Copperhead

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Identifying a venomous snake in North Carolina can troublesome to the untrained eye.  Of the thirty seven different species in the state, only six are venomous.  We prefer the term “venomous” as opposed to “poisonous” because it better reflects both the nature and the purpose of the toxin.  The venom is simply an apparatus intended to help the snake immobilize and digest its prey.  It is injected into the host via specialized hollowed out enlarged teeth, known as fangs.  A “poison” suggests that ingestion is required for the toxin to do its damage; thus a toxic mushroom would be thought of as “poisonous.”  Animals such as snakes, scorpions, and spiders would be said to be “venomous.”

There are several ways to identify a venomous snake, but the most effective is a simple recognition of its pattern.  Each snake species, venomous and non-venomous, has its own unique pattern.  The exact patterns and colors can vary slightly from individuals of the same species, but the general pattern is the same.  Additionally, some non-venomous snakes, such as the black rat snake, are patterned as juveniles, and become a solid black color as they grow.  With a possible exception being the cottonmouth, venomous snakes typically retain the same pattern throughout their lifetime.  The cottonmouth, a cousin to the copperhead, is vividly patterned when young, but can become more of a uniform brown or olive color as they reach adulthood.  As with many semi-aquatic snakes that occur in tannin-stained waters of our coastal plain, the water itself can be responsible for “dying” the snakes giving them a dark appearance.  With many darker individuals, you can still see the hint of some pattern.  Some adult cottonmouths however, are vividly colored as adults.  An effective supplementary way to identify a snake as being venomous is its body structure.  With the exception of the coral snake, the remaining five venomous snakes are relatively thick-bodied, giving them a more stout appearance.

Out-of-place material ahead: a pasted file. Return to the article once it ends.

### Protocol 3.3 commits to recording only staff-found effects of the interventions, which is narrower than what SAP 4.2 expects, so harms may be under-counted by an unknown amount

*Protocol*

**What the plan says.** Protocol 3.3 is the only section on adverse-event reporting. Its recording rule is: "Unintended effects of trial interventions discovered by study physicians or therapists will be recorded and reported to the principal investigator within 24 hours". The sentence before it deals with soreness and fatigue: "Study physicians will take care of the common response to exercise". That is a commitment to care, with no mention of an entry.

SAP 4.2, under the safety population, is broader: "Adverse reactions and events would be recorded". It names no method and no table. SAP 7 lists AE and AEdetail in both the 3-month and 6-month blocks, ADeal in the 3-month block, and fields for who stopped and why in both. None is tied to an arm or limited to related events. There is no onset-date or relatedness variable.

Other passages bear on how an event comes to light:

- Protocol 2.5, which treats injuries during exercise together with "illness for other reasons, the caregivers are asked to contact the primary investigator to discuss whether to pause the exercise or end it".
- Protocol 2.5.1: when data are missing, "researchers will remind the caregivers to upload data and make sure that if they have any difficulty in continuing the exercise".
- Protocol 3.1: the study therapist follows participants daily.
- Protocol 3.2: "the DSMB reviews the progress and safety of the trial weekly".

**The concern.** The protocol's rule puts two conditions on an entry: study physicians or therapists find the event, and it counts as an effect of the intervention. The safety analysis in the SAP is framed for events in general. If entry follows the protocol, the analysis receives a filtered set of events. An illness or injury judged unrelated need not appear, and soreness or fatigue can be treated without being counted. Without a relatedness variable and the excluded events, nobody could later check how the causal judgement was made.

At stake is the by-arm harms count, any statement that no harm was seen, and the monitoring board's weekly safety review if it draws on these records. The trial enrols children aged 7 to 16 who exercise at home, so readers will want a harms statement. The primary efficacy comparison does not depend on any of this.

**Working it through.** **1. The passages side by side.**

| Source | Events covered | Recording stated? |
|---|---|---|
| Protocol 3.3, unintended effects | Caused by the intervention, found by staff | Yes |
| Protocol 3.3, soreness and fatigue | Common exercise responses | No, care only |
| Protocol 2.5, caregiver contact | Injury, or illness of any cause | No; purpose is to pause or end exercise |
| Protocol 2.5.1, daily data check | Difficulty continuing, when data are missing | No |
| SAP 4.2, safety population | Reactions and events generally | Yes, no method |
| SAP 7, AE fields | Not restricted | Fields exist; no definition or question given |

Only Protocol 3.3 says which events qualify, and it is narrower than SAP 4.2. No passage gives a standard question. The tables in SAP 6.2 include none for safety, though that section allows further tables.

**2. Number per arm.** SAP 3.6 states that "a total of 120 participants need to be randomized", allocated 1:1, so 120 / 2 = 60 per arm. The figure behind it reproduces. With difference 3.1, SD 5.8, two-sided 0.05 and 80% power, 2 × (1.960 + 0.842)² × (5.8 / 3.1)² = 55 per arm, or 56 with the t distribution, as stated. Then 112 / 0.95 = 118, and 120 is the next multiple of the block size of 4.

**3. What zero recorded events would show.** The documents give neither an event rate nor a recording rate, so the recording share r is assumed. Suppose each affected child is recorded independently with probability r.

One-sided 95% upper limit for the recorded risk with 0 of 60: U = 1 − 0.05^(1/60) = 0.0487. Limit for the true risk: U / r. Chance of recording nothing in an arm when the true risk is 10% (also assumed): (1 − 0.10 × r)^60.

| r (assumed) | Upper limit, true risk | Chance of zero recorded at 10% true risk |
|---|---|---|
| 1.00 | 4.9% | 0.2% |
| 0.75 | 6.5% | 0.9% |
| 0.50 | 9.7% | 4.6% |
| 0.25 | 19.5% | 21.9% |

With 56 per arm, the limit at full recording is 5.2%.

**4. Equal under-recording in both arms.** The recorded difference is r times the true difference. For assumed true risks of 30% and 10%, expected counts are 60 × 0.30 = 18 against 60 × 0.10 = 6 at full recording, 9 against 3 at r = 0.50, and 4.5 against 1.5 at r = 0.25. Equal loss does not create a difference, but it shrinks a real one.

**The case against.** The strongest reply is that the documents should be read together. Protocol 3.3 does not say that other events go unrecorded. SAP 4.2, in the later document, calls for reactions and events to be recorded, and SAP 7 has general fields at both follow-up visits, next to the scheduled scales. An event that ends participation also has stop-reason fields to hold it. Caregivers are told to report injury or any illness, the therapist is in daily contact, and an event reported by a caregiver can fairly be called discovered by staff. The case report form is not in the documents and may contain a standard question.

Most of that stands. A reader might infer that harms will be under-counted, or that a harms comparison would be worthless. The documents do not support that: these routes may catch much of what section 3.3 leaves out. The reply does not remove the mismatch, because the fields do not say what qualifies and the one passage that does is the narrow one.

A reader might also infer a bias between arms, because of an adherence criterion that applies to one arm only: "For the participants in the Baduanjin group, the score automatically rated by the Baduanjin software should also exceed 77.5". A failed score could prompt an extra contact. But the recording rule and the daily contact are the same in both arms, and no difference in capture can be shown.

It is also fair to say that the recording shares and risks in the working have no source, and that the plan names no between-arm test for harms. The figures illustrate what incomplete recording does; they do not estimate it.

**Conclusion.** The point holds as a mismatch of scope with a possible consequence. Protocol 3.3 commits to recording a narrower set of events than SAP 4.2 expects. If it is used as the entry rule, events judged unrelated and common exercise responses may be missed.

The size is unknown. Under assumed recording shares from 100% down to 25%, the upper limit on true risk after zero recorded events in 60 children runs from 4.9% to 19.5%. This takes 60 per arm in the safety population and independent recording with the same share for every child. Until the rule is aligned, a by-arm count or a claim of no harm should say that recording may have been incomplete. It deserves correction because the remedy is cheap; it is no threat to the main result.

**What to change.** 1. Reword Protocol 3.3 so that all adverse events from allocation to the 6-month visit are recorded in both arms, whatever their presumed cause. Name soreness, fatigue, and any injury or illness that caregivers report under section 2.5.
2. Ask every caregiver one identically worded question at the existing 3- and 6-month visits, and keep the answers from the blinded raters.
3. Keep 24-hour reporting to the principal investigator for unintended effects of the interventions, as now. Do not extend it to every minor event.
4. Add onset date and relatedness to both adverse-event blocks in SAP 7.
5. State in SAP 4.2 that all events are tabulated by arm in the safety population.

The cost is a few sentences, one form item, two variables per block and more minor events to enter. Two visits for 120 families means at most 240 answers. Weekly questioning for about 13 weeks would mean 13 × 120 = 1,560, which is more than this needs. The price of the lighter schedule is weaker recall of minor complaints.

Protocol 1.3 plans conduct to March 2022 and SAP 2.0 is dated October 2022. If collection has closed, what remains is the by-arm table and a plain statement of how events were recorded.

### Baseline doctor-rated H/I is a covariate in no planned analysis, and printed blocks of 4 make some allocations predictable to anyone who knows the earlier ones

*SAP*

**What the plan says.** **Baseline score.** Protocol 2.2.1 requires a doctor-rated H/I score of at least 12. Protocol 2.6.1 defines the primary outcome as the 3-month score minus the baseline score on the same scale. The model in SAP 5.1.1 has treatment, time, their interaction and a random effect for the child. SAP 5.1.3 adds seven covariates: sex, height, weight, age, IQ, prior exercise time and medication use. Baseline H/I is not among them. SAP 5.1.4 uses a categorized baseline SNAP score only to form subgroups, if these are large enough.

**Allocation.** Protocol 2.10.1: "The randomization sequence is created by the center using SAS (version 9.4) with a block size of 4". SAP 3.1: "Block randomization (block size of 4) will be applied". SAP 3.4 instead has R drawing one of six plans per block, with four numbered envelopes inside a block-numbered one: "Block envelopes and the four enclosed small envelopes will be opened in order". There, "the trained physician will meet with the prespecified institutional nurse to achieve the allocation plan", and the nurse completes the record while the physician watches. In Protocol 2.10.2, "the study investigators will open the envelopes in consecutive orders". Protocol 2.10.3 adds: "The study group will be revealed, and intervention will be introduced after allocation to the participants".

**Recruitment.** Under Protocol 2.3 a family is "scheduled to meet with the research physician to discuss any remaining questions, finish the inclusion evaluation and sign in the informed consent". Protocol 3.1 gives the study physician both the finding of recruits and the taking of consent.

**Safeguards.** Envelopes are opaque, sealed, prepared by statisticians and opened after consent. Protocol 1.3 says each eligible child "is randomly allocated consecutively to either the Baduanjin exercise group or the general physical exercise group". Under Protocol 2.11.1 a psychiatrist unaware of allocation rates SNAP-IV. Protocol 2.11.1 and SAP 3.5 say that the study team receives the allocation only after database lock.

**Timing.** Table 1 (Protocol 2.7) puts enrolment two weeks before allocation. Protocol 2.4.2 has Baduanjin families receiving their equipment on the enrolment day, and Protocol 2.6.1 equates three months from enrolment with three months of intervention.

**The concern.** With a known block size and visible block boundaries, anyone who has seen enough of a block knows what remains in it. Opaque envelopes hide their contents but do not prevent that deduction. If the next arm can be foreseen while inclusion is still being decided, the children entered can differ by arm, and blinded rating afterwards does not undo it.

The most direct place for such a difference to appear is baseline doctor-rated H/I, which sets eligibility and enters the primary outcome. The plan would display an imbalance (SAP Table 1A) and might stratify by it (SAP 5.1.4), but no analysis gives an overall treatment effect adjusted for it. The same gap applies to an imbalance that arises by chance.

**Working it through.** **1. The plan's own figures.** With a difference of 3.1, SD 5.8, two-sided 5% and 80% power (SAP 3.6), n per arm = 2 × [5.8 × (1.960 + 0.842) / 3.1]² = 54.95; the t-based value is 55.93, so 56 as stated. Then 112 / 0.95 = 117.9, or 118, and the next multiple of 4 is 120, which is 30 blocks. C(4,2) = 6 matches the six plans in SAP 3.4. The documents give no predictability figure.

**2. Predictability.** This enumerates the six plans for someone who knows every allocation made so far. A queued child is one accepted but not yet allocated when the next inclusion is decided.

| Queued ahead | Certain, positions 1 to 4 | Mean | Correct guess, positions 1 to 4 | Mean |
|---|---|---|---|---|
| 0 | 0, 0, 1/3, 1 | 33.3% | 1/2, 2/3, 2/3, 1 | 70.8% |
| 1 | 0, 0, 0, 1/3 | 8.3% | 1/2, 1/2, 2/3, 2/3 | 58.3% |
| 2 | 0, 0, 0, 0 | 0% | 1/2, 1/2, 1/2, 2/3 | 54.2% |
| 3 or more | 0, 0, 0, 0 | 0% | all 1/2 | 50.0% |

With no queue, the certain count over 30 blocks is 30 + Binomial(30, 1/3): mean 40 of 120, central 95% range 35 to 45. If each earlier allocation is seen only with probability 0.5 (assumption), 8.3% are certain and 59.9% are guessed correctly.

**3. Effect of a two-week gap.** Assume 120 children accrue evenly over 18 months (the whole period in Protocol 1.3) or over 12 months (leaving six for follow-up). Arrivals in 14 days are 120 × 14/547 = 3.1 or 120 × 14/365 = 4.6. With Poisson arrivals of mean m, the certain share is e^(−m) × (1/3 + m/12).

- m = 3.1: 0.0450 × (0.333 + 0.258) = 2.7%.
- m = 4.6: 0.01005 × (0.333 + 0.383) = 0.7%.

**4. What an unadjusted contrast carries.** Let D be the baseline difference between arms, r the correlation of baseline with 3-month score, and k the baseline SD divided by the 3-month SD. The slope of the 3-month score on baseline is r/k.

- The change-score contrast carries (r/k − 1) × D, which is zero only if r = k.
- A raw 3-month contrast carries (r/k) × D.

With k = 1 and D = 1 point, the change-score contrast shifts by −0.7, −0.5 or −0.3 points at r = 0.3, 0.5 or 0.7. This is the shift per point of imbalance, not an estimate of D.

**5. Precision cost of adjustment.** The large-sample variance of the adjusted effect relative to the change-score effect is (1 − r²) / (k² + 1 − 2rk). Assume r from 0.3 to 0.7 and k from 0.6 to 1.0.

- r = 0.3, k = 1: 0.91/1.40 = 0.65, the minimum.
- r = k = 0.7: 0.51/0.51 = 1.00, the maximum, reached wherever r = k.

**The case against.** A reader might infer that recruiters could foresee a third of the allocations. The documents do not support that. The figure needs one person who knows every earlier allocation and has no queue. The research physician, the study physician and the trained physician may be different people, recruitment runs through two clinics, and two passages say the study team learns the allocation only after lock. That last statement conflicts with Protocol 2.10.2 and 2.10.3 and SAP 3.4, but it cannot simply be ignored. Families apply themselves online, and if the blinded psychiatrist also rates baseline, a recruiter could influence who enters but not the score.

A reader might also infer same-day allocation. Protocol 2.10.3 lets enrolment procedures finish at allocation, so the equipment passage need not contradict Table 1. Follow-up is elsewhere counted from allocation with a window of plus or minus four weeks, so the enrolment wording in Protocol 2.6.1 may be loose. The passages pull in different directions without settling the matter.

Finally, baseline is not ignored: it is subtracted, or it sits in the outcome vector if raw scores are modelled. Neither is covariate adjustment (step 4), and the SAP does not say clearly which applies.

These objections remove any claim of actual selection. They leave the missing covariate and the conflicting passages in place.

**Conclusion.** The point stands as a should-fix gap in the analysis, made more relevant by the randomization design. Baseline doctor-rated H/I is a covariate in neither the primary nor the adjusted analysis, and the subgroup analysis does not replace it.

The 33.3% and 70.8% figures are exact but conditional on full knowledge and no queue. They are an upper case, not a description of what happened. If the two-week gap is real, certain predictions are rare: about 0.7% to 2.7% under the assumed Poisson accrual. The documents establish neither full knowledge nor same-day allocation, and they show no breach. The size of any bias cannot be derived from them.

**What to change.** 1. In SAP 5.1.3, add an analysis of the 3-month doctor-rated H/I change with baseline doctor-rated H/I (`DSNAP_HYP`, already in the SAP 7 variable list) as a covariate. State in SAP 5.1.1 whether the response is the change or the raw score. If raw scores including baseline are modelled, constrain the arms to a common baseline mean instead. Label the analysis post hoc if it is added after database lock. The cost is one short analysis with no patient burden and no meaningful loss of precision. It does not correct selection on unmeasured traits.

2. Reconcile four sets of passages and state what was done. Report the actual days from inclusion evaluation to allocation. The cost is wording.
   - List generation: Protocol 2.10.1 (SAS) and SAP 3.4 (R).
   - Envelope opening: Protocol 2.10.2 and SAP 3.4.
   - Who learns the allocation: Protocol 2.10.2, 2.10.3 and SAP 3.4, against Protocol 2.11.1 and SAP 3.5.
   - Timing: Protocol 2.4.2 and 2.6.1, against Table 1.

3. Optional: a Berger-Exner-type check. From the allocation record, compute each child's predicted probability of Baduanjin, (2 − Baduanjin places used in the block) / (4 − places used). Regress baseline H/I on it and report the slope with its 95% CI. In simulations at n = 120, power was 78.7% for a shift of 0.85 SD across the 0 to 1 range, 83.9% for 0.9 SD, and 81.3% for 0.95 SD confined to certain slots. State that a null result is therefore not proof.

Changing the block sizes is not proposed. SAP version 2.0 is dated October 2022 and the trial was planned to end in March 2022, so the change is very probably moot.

Click on the links below for detailed information about each of our venomous snakes, and learn tricks that will help you learn to identify them.  Venomous snakes, as well as the non-venomous have their place in the balance of nature, and deserve our respect and conservation efforts.

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Coral Snake

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Eastern Diamondback Rattlesnake

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Copperhead

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Timber Rattlesnake

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Pigmy Rattlesnake

 

Cottonmouth

 

 Click on the links above for information on our venomous snake species, and check out the rest of North Carolina's native reptile and amphibian species provided by Davidson College.

 

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